I have been my own boss for seven years starting this week, but before that I had a lot of great bosses. But one thing that I realized my bosses needed from me, no matter how good they were, was for me to tell them what to do.
Now, I know that sounds wrong. Your boss is supposed to order you around, not the other way. But that isn’t how successful organizations work. In fact, the more you do what your boss wants, the less necessary you are. It’s only if you can redirect your boss that you’re actually needed.
This really hit home for me recently when I was cleaning out some old files. I came across the package that I submitted to become a Distinguished Engineer at IBM. Making DE was a big thing for me–it’s an executive position at IBM–and that package was my attempt to really show my value to IBM. As I leafed through it one last time before tossing it into the downsizing bin, I was struck as I read this glowing list of accomplishments–none of these things were actually my job when I did them.
That’s not to say that I did not do the things that were considered my job. It’s just to point out that what made the biggest difference was all of the times that I told my boss what to do. (And, luckily for me, they listened.)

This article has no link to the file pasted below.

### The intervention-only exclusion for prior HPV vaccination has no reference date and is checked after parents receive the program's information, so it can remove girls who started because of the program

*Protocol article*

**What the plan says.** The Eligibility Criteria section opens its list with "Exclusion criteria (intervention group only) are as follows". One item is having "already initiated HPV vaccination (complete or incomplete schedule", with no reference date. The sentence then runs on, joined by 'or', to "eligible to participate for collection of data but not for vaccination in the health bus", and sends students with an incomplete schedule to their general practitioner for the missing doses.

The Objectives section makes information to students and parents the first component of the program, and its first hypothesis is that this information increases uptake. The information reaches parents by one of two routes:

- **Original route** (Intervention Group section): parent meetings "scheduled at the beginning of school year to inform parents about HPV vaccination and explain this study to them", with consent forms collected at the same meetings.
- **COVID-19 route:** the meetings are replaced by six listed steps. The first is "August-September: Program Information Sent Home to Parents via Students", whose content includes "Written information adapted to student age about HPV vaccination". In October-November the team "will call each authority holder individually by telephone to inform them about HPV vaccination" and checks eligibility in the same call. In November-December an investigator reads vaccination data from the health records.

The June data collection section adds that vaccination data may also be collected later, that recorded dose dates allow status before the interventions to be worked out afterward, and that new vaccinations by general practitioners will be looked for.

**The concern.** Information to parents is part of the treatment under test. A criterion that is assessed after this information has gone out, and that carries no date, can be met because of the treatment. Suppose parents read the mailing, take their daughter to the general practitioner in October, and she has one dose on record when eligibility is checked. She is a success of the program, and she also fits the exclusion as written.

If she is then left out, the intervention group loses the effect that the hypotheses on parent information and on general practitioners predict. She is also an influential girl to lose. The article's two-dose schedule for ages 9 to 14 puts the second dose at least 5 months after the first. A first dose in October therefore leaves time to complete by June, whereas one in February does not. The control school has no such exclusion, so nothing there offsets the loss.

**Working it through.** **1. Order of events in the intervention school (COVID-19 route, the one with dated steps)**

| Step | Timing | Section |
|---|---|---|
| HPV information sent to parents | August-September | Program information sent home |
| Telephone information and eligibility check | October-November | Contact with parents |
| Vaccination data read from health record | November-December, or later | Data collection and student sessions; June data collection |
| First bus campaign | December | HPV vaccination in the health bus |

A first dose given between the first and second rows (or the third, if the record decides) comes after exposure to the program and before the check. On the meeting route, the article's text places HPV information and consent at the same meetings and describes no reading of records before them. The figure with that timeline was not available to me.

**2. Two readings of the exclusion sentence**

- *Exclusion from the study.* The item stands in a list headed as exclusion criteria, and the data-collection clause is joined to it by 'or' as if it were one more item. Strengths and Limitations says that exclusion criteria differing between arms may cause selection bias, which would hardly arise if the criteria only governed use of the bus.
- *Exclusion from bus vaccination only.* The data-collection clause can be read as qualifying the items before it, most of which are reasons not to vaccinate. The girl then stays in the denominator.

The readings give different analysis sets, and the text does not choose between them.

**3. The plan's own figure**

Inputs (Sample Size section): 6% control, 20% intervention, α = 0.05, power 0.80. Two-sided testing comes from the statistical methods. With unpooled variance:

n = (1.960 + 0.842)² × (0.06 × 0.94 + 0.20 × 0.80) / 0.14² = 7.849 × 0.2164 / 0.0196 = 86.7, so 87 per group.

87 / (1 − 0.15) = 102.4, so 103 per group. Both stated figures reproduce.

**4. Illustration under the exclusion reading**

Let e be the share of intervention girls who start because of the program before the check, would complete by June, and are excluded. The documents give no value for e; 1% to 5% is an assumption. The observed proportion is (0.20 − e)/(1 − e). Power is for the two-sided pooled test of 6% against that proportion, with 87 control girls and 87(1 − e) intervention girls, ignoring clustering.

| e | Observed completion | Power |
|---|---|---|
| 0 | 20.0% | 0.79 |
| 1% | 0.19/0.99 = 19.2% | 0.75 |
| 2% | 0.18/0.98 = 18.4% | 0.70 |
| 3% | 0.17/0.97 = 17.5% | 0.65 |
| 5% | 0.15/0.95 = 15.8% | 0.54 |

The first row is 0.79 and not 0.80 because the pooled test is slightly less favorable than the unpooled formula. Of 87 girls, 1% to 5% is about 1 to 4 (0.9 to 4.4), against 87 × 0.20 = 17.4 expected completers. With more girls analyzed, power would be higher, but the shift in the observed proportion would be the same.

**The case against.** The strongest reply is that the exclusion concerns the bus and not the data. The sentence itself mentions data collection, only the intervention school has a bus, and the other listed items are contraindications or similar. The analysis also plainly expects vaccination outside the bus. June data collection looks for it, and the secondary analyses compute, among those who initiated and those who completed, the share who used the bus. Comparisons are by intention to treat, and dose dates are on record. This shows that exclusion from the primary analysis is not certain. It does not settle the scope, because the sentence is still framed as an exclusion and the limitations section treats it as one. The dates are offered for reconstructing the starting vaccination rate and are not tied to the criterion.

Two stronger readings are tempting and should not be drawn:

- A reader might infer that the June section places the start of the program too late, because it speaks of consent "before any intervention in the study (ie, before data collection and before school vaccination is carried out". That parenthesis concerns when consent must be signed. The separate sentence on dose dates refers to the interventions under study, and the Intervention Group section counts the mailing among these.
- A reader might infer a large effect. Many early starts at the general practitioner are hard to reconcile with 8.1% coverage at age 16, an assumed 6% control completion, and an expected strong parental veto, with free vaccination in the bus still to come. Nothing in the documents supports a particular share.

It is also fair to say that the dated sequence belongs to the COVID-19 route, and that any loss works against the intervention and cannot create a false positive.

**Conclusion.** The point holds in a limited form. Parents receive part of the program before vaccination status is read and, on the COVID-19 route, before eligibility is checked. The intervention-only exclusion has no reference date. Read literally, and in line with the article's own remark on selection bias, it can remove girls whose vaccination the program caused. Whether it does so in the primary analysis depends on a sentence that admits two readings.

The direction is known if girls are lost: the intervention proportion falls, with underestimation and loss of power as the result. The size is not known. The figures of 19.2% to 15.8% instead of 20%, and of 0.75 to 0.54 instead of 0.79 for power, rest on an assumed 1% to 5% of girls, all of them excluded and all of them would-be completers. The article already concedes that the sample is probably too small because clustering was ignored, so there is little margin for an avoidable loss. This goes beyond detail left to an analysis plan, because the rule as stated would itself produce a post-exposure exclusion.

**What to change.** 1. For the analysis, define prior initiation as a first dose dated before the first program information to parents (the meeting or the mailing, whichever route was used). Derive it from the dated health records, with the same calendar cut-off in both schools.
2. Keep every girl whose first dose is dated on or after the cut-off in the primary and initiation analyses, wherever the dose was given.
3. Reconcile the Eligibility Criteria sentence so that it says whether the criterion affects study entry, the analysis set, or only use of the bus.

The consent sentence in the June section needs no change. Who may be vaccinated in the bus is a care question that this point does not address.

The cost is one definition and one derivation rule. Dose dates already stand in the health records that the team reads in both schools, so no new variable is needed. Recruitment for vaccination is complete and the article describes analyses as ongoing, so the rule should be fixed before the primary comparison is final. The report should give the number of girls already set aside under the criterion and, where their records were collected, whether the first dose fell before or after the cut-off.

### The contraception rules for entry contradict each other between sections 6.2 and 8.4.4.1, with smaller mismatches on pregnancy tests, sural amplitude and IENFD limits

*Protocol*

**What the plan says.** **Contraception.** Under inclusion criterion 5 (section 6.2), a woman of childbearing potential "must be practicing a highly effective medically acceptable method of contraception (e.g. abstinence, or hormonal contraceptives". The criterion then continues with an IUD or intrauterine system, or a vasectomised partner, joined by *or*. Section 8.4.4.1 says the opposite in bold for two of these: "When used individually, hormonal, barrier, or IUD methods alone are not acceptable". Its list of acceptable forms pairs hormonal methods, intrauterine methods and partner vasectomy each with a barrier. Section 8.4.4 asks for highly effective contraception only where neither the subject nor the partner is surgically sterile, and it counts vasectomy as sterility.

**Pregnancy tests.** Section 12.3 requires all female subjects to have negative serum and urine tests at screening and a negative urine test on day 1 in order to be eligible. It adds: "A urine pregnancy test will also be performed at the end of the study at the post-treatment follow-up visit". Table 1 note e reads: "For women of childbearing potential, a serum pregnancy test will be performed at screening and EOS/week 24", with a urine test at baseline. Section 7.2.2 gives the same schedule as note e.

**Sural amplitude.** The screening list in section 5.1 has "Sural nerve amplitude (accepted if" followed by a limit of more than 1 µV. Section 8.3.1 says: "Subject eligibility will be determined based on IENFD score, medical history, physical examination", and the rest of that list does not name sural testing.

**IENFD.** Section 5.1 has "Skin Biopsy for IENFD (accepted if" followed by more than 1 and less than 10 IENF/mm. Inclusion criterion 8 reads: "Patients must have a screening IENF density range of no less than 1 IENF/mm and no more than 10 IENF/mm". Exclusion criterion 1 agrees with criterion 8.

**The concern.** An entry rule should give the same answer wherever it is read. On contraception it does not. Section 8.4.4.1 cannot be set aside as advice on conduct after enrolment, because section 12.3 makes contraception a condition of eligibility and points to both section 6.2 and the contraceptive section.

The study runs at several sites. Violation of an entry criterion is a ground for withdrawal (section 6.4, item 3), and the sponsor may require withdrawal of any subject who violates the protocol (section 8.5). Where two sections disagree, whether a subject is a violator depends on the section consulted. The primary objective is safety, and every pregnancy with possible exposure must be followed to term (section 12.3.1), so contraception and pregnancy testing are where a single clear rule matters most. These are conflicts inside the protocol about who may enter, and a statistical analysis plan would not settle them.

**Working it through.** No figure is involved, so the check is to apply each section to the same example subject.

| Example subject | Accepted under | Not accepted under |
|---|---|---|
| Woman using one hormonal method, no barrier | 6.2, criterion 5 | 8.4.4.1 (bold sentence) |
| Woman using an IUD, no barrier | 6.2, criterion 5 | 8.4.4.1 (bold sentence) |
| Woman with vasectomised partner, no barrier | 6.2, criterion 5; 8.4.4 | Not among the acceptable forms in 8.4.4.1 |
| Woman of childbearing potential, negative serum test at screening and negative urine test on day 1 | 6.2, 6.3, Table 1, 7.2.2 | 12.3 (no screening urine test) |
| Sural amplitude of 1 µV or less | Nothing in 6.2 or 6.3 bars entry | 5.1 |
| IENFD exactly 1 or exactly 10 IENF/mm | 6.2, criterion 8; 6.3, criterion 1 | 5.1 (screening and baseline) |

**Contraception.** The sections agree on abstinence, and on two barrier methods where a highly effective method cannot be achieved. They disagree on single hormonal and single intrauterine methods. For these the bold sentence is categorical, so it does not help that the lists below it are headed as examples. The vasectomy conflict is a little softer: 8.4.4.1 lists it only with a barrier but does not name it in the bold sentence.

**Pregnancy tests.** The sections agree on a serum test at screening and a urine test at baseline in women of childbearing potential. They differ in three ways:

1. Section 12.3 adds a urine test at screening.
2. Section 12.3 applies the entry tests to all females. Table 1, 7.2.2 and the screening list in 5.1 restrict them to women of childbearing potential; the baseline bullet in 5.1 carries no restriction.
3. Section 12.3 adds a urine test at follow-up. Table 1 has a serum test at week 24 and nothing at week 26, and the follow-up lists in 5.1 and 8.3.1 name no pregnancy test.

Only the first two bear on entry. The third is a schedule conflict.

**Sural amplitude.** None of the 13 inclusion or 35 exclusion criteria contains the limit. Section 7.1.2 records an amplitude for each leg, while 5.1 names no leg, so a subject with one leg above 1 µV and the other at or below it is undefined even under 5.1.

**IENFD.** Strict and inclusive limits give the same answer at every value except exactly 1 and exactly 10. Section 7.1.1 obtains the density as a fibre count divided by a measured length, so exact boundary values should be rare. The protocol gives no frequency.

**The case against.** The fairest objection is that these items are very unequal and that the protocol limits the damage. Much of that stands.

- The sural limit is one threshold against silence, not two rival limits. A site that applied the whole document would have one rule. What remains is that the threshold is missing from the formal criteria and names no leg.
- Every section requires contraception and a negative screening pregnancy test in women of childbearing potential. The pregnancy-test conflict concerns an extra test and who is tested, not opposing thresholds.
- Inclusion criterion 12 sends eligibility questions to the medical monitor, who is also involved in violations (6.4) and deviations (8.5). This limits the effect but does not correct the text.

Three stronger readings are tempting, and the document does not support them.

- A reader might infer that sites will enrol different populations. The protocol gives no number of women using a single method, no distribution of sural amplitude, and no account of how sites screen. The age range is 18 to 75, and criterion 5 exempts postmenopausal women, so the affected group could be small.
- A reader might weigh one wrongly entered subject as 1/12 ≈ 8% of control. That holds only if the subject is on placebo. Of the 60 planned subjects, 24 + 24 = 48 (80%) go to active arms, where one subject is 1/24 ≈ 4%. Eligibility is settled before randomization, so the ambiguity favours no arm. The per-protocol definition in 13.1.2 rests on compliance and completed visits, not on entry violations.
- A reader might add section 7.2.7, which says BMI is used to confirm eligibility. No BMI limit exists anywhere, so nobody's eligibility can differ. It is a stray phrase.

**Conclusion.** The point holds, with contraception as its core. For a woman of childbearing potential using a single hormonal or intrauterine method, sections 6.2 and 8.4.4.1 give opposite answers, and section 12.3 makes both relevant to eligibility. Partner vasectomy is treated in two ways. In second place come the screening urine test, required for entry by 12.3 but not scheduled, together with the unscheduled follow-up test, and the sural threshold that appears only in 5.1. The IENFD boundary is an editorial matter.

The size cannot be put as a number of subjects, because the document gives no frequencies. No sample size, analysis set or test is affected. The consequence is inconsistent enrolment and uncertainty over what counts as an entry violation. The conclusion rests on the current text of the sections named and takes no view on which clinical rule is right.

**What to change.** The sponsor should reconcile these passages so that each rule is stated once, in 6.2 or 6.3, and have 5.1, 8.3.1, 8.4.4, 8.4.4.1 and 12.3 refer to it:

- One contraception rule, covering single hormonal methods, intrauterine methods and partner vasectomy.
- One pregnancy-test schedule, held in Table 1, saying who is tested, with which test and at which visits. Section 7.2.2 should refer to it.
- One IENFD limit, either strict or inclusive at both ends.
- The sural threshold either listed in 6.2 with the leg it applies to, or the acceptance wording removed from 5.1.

I am of the firm belief that there is no field where this is more true today than in marketing.
Marketers must tell their bosses what to do. The reason for that is simple. Marketing is becoming more and more data-driven, which means it isn’t about opinions or experience or the way we have always done things. It’s about data–data that your boss doesn’t have.
You must be unearthing every insight, calculating every edge, segmenting every group–teasing apart the data–so that you can advise your boss as to what the best approach is in every situation.
Tell your boss what to do and you’ll be appreciated for it.Business & Finance Articles on Business 2 Community